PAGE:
A range of other strategies can be used to pretreat or cotreat tumors for enhanced responses to CAR T-cell therapy. Localized RT, for example, can reprogram the TME by various mechanisms including by inducing immunogenic cell death (52, 237), supporting T-cell trafficking to the tumor (238), and by promoting the polarization of macrophages (239) from a suppressive M2 (240) to M1 phenotype (241). An inhibitor of DNA methyltransferase 1 (catalyzes the methylation of genetic loci), 5-aza-2′-deoxycytidine, has been used to enhance expression of the epigenetically silenced chemokines CXCL9 and CXCL10 in the TME and thereby promote T-cell infiltration and responses to checkpoint blockade (242). CAR T-cells expressing CXCR3 could benefit from such treatment. Cyclophosphamide, such as RT, can be used not only to direct tumor cell destruction but also to deplete Tregs from the TME and thereby enhance responses to immunotherapy (51). As a final example, IDO-1 inhibition is a powerful approach for promoting tumor immunity. IDO-1, the rate-limiting enzyme involved in the conversion of the essential amino acid tryptophan to its catabolic product kynurenine (Kyn) (204, 243), can be upregulated in DCs, by Tregs as mentioned above, as well as by tumor cells and myeloid cells in response to IFNγ (244, 245), and has been associated with poor prognosis for several types of cancer including ovarian (246), endometrial (247), colorectal (248), and lung (249). The depletion of tryptophan in the TME activates stress response kinases in T-cells, including general control non-depressing 2 (GCN2), which detects uncharged tRNAs, and ultimately blocks T-cell proliferation and triggers the caspase pathway (250, 251). In addition, Kyn binds the arylhydrocarbon receptor, a ligand-activated transcription factor that promotes the polarization of naïve T-cells toward a Treg phenotype (251). Thus, IDO-1 inhibition promotes tryptophan availability for effector T-cells and limits Tregs in the TME.
Metabolism is an important driver of cancer progression that must be addressed in the context of CAR T-cell immunotherapy to improve clinical responses against solid tumors. High levels of aerobic glycolysis by tumor cells leads to an accumulation of metabolic by-products that, along with oxygen deprivation and low pH, can drive protumoral activity of various immune cells, including Tregs and M2 macrophages, as well as directly inhibit effector T-cell function. In addition, competition for critical nutrients, such as the amino acids tryptophan, glutamine, and arginine, as well as glucose, all contribute to the suppression of T-cell activity. Checkpoint pathways are intimately linked with the metabolic status of both tumor cells and T-cells; non-responsiveness to anti-PD-1 mAb has been linked to the upregulation of a metabolic gene-signature in tumors (35), whereas successful PD-L1 blockade has been demonstrated to block tumor cell glycolysis, thereby enhancing T-cell fitness (34).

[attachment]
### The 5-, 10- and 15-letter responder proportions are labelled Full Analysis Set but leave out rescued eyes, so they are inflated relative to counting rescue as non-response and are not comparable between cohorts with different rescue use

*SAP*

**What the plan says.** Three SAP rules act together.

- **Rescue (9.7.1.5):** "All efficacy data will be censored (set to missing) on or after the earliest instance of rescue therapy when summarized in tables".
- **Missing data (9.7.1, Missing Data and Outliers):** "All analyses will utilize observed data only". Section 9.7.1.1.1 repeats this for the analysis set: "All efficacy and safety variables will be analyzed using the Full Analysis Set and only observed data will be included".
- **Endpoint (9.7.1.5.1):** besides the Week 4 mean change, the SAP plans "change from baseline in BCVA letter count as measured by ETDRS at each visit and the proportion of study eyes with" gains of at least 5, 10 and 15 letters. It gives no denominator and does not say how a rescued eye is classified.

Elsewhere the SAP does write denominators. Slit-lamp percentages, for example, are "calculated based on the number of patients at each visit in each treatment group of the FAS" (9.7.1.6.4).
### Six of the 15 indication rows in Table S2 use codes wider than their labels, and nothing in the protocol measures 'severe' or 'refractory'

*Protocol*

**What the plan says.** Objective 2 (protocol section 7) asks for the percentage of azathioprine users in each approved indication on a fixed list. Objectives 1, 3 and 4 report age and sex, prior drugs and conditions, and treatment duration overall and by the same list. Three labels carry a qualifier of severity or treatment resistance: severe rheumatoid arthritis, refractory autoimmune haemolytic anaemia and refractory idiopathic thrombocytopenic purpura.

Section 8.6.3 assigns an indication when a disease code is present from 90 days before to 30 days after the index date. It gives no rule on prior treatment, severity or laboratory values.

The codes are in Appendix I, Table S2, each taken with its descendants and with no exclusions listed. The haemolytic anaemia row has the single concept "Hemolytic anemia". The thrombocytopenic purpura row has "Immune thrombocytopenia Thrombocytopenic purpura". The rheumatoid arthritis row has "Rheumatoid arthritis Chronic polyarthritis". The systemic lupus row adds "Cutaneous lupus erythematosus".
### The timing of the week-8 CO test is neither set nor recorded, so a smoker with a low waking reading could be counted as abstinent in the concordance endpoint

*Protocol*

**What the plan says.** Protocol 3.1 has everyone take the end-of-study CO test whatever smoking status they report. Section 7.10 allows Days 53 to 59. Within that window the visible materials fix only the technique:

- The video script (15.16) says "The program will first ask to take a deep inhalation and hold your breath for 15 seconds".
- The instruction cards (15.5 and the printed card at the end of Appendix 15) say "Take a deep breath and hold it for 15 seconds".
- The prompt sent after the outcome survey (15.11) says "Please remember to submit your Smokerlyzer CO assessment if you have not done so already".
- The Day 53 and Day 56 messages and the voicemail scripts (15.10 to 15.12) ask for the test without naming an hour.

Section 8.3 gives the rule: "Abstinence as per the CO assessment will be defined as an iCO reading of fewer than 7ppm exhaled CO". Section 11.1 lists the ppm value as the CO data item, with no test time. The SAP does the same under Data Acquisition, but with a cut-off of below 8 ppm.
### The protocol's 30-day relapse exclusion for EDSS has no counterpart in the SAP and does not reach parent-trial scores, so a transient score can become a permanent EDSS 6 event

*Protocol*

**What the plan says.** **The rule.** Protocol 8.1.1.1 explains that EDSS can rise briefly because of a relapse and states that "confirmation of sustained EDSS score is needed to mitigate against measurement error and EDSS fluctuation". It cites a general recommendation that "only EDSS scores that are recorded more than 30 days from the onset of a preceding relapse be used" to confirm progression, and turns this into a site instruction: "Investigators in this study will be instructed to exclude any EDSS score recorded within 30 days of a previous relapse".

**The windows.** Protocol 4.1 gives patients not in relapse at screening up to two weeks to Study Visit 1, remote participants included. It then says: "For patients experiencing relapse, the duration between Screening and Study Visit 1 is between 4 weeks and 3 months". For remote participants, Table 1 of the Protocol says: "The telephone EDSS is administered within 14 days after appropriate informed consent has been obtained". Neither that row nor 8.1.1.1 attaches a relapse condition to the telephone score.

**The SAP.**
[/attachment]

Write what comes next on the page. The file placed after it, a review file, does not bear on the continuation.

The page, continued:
Immunometabolic barriers can be targeted therapeutically prior to and/or during ACT to enhance responses to CAR T-cell therapy and to support endogenous immunity. In addition, CAR T-cells can be optimally designed based on the metabolic properties of the tumor being targeted and cultured to promote a less differentiated, long-lived phenotype that can efficiently self-renew and differentiate in vivo into potent effector cells (252, 253). Further, CAR T-cells can be coengineered to enhance both their own activity and that of other immune cells in the TME. Emerging knowledge on the immunometabolic pathways regulating T-cell function in tumors offers new opportunities for gene-engineering to drive favorable T-cell energetics and optimize their activity. Next-generation CAR T-cell immunotherapy based on combinatorial engineering and treatments to reprogram T-cell properties and the TME offer unprecedented hope for curing solid tumors.
MI and GC conceived the manuscript; revised and approved the final manuscript. MI, RS, KS, and ND drafted the manuscript.
The authors declare that the research was conducted in the absence of any commercial or financial relationships that could be construed as a potential conflict of interest.
This project was supported by an ERC Advanced Grant to GC (1400206AdG-322875) and the Leenaards Foundation.